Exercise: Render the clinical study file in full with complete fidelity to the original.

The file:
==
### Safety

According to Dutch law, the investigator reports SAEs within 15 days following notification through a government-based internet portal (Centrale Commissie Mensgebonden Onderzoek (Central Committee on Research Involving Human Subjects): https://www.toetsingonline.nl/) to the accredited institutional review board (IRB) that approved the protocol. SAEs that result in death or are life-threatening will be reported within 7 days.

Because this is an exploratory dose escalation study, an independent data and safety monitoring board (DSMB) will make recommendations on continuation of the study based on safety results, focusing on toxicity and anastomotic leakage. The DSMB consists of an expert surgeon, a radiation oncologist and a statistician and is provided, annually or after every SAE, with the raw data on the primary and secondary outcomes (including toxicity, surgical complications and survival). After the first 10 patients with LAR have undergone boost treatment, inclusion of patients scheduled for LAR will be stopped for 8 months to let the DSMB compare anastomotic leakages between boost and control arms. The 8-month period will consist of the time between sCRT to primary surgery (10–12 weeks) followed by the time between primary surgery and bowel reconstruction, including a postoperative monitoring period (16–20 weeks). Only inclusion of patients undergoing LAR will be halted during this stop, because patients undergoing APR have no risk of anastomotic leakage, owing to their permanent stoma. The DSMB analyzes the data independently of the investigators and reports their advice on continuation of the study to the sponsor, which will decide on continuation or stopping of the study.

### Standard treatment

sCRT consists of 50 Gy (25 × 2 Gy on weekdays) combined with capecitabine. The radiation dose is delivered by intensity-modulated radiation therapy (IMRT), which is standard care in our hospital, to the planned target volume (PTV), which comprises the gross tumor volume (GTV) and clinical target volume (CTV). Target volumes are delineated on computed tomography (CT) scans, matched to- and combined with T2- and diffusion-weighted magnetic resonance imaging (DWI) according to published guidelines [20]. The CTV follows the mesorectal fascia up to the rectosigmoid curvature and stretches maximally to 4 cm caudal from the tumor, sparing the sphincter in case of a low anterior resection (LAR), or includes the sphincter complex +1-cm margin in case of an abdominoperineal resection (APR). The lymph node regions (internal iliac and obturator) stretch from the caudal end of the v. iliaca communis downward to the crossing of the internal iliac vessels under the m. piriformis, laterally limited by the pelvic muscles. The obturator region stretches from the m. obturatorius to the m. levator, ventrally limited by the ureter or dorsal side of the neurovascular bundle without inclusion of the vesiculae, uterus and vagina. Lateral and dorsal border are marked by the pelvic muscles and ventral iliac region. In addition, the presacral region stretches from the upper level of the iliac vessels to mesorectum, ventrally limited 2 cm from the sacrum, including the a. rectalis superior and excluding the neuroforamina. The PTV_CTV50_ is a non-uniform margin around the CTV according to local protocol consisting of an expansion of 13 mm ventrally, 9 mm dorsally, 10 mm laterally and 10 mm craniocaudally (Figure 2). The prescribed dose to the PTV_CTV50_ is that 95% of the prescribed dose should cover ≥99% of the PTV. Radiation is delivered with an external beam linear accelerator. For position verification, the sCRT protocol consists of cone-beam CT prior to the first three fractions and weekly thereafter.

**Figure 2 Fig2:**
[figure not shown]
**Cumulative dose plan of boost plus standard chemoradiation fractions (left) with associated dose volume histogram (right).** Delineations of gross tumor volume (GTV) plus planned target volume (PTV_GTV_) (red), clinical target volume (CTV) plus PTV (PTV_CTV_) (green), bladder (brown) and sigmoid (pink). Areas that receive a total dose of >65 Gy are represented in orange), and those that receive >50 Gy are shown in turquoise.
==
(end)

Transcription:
### Safety

According to Dutch law, the investigator reports SAEs within 15 days following notification through a government-based internet portal (Centrale Commissie Mensgebonden Onderzoek (Central Committee on Research Involving Human Subjects): https://www.toetsingonline.nl/) to the accredited institutional review board (IRB) that approved the protocol. SAEs that result in death or are life-threatening will be reported within 7 days.

Because this is an exploratory dose escalation study, an independent data and safety monitoring board (DSMB) will make recommendations on continuation of the study based on safety results, focusing on toxicity and anastomotic leakage. The DSMB consists of an expert surgeon, a radiation oncologist and a statistician and is provided, annually or after every SAE, with the raw data on the primary and secondary outcomes (including toxicity, surgical complications and survival). After the first 10 patients with LAR have undergone boost treatment, inclusion of patients scheduled for LAR will be stopped for 8 months to let the DSMB compare anastomotic leakages between boost and control arms. The 8-month period will consist of the time between sCRT to primary surgery (10–12 weeks) followed by the time between primary surgery and bowel reconstruction, including a postoperative monitoring period (16–20 weeks). Only inclusion of patients undergoing LAR will be halted during this stop, because patients undergoing APR have no risk of anastomotic leakage, owing to their permanent stoma. The DSMB analyzes the data independently of the investigators and reports their advice on continuation of the study to the sponsor, which will decide on continuation or stopping of the study.

### Standard treatment

sCRT consists of 50 Gy (25 × 2 Gy on weekdays) combined with capecitabine. The radiation dose is delivered by intensity-modulated radiation therapy (IMRT), which is standard care in our hospital, to the planned target volume (PTV), which comprises the gross tumor volume (GTV) and clinical target volume (CTV). Target volumes are delineated on computed tomography (CT) scans, matched to- and combined with T2- and diffusion-weighted magnetic resonance imaging (DWI) according to published guidelines [20]. The CTV follows the mesorectal fascia up to the rectosigmoid curvature and stretches maximally to 4 cm caudal from the tumor, sparing the sphincter in case of a low anterior resection (LAR), or includes the sphincter complex +1-cm margin in case of an abdominoperineal resection (APR). The lymph node regions (internal iliac and obturator) stretch from the caudal end of the v. iliaca communis downward to the crossing of the internal iliac vessels under the m. piriformis, laterally limited by the pelvic muscles. The obturator region stretches from the m. obturatorius to the m. levator, ventrally limited by the ureter or dorsal side of the neurovascular bundle without inclusion of the vesiculae, uterus and vagina. Lateral and dorsal border are marked by the pelvic muscles and ventral iliac region. In addition, the presacral region stretches from the upper level of the iliac vessels to mesorectum, ventrally limited 2 cm from the sacrum, including the a. rectalis superior and excluding the neuroforamina. The PTV_CTV50_ is a non-uniform margin around the CTV according to local protocol consisting of an expansion of 13 mm ventrally, 9 mm dorsally, 10 mm laterally and 10 mm craniocaudally (Figure 2). The prescribed dose to the PTV_CTV50_ is that 95% of the prescribed dose should cover ≥99% of the PTV. Radiation is delivered with an external beam linear accelerator. For position verification, the sCRT protocol consists of cone-beam CT prior to the first three fractions and weekly thereafter.

**Figure 2 Fig2:**
[figure not shown]
**Cumulative dose plan of boost plus standard chemoradiation fractions (left) with associated dose volume histogram (right).** Delineations of gross tumor volume (GTV) plus planned target volume (PTV_GTV_) (red), clinical target volume (CTV) plus PTV (PTV_CTV_) (green), bladder (brown) and sigmoid (pink). Areas that receive a total dose of >65 Gy are represented in orange), and those that receive >50 Gy are shown in turquoise.